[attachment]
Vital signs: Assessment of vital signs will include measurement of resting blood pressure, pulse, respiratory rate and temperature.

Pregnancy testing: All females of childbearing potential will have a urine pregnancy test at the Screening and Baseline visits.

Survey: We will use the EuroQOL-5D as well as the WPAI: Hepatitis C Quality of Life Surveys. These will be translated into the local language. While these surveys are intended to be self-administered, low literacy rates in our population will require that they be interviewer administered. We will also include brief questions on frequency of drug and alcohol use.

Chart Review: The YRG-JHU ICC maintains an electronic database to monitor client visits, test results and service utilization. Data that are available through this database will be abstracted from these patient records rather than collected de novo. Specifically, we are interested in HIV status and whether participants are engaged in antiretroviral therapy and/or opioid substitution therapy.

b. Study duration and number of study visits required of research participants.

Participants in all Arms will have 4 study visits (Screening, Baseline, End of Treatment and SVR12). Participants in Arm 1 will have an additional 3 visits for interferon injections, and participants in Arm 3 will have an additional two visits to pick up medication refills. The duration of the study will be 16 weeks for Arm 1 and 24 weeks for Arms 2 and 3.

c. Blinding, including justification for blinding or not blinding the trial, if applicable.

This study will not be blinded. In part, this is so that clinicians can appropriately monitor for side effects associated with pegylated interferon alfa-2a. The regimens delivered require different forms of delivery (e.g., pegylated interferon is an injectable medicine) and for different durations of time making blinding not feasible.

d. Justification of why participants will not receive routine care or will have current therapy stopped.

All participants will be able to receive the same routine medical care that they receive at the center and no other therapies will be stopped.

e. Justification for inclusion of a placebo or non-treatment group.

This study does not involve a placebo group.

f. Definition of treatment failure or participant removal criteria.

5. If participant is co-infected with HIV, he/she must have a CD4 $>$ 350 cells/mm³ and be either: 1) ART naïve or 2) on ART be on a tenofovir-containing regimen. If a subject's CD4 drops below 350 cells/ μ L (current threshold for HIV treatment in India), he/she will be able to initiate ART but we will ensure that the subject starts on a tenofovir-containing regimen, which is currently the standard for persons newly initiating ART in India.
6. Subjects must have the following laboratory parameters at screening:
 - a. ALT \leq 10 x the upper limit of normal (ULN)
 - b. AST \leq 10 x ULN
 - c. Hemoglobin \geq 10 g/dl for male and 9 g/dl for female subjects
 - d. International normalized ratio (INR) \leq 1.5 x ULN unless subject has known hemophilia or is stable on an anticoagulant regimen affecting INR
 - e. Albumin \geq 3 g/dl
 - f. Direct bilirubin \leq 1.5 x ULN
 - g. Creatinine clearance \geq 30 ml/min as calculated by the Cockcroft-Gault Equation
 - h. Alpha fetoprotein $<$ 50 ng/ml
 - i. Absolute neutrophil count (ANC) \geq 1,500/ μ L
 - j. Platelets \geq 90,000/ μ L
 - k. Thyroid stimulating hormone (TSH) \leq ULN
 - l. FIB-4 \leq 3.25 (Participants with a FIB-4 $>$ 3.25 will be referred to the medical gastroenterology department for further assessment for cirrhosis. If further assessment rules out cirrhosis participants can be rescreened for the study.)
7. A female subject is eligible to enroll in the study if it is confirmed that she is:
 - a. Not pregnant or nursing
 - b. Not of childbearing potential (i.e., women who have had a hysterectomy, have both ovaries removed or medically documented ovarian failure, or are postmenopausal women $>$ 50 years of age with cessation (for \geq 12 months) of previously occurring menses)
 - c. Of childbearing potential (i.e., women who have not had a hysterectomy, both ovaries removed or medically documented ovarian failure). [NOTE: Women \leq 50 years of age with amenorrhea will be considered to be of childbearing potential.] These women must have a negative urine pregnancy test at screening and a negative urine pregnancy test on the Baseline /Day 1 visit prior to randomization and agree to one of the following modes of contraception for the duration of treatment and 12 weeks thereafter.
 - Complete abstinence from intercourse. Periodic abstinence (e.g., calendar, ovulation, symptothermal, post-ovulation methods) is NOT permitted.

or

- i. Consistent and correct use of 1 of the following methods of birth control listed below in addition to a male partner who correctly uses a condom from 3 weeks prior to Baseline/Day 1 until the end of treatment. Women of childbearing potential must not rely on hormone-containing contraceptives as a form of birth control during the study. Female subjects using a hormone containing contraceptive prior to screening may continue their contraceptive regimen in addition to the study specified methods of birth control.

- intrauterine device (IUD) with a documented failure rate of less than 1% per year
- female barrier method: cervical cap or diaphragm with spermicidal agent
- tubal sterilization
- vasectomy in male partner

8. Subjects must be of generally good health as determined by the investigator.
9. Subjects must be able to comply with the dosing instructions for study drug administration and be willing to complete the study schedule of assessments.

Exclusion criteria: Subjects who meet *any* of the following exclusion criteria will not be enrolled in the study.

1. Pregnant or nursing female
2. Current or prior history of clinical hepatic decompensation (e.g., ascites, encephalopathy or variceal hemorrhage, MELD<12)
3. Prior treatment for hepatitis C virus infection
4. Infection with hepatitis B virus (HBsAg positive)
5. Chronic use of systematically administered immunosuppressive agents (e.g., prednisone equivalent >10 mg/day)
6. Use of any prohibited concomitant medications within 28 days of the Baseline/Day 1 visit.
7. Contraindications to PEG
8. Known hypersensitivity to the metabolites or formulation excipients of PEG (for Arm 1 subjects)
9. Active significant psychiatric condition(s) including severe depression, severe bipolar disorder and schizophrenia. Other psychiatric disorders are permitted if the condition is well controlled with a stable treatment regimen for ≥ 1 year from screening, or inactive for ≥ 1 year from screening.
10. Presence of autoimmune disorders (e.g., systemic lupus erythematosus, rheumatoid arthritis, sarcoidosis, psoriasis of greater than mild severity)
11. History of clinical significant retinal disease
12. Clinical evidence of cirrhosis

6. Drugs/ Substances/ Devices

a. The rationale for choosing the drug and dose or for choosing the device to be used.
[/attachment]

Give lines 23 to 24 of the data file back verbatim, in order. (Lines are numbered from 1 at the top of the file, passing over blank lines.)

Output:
 - h. Alpha fetoprotein $<$ 50 ng/ml
 - i. Absolute neutrophil count (ANC) \geq 1,500/ μ L